26-string National Electric Hawaiian Guitar
During the late 1930s, Kandle was inspired to create an electronic twenty-six string guitar that could provide a colorful visual display as it was played. Under her guidance, Kandle’s father constructed a large console Hawaiian guitar in 1937. The Grand Letar consists of a cast aluminum body with one eight-string and three six-string necks.
The sides are made of wood and covered with chrome-plated steel, and both the front panel and top of the instrument are covered in glass. The National Guitar Company installed the instrument’s electronic pickups and a 20-watt amplifier that used two twelve-inch JB Lansing field-coil speakers. Inside the glass panel is a network of 120 colored lights controlled by a unique electronic flywheel mechanism, a series of four rheostats, and twelve toggle switches developed by Kandle’s father. As the instrument is played, the lights change colors. The combined weight of the large console instrument and its case was nearly four hundred pounds.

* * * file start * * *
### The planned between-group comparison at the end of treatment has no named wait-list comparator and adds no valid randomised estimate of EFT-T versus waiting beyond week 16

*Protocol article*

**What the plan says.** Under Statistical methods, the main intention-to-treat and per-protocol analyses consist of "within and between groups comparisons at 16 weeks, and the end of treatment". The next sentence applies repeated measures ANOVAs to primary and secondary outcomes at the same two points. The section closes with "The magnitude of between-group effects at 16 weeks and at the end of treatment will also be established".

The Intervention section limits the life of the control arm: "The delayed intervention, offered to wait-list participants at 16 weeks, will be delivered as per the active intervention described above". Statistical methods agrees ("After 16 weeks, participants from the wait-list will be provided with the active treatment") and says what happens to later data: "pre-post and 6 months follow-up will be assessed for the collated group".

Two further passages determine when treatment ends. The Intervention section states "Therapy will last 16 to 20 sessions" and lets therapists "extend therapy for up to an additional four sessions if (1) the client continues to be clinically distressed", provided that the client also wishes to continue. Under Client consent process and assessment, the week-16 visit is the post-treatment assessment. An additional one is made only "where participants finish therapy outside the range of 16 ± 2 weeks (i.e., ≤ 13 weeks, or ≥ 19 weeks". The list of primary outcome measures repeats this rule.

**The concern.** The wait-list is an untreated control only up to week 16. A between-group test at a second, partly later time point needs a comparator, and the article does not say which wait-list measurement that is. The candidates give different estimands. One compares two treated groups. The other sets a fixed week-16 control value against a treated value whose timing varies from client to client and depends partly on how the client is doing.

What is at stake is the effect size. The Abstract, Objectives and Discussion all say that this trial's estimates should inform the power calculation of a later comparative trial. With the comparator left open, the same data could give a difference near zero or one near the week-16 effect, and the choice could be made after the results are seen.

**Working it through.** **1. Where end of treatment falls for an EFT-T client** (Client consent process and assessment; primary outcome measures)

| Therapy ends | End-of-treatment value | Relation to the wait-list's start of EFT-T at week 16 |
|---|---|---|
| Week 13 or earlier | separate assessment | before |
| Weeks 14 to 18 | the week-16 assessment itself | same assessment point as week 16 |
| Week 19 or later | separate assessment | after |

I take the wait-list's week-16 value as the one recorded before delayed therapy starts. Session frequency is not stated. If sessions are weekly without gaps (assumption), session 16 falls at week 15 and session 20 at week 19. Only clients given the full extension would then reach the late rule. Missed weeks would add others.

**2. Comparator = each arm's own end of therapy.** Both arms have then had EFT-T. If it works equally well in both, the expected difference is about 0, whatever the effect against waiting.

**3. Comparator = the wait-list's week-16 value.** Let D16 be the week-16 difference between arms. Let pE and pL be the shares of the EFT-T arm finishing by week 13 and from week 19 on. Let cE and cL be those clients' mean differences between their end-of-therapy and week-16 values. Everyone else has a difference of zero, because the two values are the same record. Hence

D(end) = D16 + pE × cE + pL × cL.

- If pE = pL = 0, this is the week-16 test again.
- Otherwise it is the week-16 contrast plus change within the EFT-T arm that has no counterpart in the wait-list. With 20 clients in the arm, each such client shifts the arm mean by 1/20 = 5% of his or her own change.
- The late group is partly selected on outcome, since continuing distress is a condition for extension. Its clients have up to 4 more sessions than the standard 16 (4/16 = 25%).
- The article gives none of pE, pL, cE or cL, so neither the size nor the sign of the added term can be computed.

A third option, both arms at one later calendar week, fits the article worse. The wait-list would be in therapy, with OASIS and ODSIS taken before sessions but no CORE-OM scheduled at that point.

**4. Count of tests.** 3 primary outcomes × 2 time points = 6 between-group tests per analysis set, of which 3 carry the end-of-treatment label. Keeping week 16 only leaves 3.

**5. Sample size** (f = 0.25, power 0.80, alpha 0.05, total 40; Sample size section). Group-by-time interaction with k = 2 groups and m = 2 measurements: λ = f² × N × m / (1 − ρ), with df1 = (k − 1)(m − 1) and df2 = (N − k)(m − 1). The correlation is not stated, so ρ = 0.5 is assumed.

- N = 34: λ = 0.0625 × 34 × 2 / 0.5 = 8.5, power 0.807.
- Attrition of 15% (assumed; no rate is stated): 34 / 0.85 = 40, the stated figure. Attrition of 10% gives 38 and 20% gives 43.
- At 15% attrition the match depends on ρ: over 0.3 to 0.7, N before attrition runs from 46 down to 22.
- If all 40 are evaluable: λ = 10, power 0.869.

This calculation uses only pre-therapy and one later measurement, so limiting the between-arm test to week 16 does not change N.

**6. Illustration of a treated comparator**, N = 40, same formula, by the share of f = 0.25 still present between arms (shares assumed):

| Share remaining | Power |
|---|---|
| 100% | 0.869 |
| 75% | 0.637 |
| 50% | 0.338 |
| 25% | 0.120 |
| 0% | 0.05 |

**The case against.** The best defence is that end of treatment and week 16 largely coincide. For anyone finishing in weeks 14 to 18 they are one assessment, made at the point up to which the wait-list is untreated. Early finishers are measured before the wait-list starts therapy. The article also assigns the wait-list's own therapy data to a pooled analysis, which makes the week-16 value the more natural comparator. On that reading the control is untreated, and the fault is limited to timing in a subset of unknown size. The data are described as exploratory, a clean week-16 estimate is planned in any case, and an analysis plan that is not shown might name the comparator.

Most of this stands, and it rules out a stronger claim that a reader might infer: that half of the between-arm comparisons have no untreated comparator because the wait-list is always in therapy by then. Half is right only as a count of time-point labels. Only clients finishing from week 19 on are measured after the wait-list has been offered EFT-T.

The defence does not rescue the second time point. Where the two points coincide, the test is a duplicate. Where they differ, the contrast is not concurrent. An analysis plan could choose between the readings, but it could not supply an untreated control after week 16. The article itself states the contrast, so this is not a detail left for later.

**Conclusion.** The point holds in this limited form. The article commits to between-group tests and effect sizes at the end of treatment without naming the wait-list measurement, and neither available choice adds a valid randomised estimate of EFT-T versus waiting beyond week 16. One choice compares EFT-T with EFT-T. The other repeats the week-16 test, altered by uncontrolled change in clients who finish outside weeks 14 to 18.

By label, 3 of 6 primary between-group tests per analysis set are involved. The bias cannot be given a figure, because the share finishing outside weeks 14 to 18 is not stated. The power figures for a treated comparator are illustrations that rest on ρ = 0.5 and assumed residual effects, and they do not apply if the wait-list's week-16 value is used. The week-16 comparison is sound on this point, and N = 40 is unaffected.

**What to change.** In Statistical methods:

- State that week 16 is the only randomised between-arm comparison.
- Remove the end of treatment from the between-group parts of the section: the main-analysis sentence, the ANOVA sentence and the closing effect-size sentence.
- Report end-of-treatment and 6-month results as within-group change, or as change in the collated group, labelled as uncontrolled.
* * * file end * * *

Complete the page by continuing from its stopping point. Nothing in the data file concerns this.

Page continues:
Letritia premiered her innovative Hawaiian guitar while performing with the Paul Whiteman Band at Chicago’s Drake Hotel in 1937. The performance was broadcast by WGN Radio throughout the Midwest. While the listening audience could only hear the instrument’s beautiful tone, the Grand Letar’s visual display immediately captured the attention of Whiteman and his musicians. Since her new creation lacked a name, Whiteman named it the Grand Letar based on the first two letters of Letritia’s name and the last three letters of “guitar.”
In 1939, Kandle first spoke about her innovative tuning system for the Grand Letar in a local Chicago paper called The Austinite. She noted, “The tuning was just ‘an act of God,’ entirely without precedent.” In 1944, Kandle explained the tuning in more detail in an article in the Banjo, Mandolin, and Guitar Magazine. Her tuning system, seen below, utilized 26 individual strings tuned in five different arrangements.